Tim Lamyman has just cut a bumper 15t/ha-plus wheat crop by encouraging rooting and keeping his crop green for as long as possible, which helped counter a wet winter and spring drought.
High on the Lincolnshire Wolds, he harvested a crop of 15.38t/ha after the crop stayed green until the start of August, while many other wheat growers have seen the lowest yields for a generation.
Foliar feeds rich in potassium helped his crop root well in the very wet autumn, and a combination of micronutrients and fungicides helped it cope in a bone-dry spring.
“Creating a good root structure and keeping the crop green through July helped result in this high-yielding crop,” he tells Farmers Weekly.
The very even crop had four to five green leaves up to the start of August, helping to maximise the time for photosynthesis, before the crop suddenly turned towards senescence through August.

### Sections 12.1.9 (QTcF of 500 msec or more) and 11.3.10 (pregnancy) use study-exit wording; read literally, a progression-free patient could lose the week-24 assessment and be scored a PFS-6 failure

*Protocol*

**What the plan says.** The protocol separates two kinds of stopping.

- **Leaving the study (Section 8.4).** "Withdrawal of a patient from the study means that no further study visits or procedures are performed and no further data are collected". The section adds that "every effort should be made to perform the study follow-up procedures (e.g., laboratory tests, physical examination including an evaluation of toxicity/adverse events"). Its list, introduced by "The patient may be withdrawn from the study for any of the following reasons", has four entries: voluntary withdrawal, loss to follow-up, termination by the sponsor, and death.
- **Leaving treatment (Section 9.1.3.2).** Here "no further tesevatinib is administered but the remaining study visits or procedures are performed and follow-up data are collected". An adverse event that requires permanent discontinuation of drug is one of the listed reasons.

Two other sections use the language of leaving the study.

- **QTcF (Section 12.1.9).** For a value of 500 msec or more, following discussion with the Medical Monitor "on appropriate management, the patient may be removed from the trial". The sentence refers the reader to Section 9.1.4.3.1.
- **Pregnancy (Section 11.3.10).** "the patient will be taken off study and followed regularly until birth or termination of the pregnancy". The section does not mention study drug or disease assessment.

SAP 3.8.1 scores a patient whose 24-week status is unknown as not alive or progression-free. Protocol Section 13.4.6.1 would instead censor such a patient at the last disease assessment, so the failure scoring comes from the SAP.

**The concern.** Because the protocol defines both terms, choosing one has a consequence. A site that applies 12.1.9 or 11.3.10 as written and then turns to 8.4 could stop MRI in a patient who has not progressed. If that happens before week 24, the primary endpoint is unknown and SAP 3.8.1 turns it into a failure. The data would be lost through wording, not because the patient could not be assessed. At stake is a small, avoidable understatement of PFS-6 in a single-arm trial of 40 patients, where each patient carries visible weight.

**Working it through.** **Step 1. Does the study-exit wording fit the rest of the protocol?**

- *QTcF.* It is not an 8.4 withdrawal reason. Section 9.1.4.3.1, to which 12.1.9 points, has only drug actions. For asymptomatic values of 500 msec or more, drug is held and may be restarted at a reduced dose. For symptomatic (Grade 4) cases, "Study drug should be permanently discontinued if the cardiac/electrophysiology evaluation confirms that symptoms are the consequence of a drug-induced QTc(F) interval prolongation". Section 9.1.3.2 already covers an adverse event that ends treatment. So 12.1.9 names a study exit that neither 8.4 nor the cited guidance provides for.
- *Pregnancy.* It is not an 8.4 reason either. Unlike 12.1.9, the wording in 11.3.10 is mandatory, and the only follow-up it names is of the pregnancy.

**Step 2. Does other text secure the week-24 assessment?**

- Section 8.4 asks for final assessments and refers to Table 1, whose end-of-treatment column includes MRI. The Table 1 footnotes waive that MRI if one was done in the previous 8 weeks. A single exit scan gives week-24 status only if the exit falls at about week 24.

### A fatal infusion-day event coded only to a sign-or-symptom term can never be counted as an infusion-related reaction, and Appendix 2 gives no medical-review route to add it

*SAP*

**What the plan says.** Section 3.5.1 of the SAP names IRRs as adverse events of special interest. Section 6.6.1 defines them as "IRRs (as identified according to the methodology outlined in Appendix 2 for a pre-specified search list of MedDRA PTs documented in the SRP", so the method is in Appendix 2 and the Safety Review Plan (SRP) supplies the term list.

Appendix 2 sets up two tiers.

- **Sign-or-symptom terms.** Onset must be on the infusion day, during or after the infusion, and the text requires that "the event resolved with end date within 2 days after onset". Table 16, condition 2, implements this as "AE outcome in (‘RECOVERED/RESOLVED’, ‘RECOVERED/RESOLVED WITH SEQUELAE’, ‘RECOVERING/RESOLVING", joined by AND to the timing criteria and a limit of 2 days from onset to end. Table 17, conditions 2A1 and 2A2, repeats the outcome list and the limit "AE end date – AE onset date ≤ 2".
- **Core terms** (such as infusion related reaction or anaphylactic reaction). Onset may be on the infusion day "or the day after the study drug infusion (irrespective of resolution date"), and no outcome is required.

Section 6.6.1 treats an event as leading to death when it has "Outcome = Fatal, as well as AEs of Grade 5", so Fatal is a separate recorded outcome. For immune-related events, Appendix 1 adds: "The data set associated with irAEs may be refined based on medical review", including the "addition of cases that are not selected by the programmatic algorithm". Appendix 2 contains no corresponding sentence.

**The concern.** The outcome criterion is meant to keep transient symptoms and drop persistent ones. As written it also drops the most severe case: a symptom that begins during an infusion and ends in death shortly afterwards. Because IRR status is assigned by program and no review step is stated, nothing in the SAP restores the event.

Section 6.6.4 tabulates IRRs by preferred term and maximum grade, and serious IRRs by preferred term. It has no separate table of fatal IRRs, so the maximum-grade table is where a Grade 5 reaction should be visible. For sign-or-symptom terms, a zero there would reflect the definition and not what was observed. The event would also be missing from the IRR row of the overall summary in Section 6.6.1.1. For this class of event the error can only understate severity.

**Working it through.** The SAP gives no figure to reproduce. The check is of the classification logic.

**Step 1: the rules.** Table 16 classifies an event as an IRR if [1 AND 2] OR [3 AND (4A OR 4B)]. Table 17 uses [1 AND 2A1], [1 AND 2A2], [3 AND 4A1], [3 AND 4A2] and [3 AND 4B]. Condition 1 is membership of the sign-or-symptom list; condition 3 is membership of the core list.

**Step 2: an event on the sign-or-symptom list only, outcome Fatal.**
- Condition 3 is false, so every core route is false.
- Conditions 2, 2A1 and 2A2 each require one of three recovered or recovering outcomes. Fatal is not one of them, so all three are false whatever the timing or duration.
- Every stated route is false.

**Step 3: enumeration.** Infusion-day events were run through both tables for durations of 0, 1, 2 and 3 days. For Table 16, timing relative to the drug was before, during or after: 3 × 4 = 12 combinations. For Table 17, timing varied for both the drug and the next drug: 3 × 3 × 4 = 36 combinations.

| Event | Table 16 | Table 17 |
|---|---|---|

Mr Lamyman cut an 8ha block of wheat on Friday under leaden skies which threatened showers at an average of 16.5-17% moisture. He finished harvesting the crop with his 25ft header Claas Lexion 750 at 10pm in the evening, showing a 15.38t/ha yield when corrected to 15% moisture.
“It’s the boldest grain sample I have ever seen, looking as round as ball bearings,” he says, The crop gave a specific weight of 76-77kg/hl which is set to rise when dried to 15% moisture.
The harvested crop was checked over a local weighbridge, and the yield was monitored by machinery consultant Bill Basford as an independent adjudicator.
Mr Lamyman has been using foliar feeds and micronutrients over a number of years to take the stress out of plants and produce record-breaking yields, even in difficult growing years.
He broke the world wheat yield record in 2015 with a yield of 16.5t/ha, before being topped by Rod Smith in Northumberland at 16.52t/ha in the same year. Eric Watson in New Zealand is the current record holder with a yield of 17.398t/ha, cut in February this year.
Details of 15.38t/ha wheat crop
- Variety – Colosseum
- Soil – Chalky loam
- Drilling date – 23 September
- Seed rate (average) – 175kg/ha
- Spring nitrogen – 360kg/ha
- Fungicide programme – five sprays
- Harvest date – 21 August
- Yield – 15.38t/ha at 15% moisture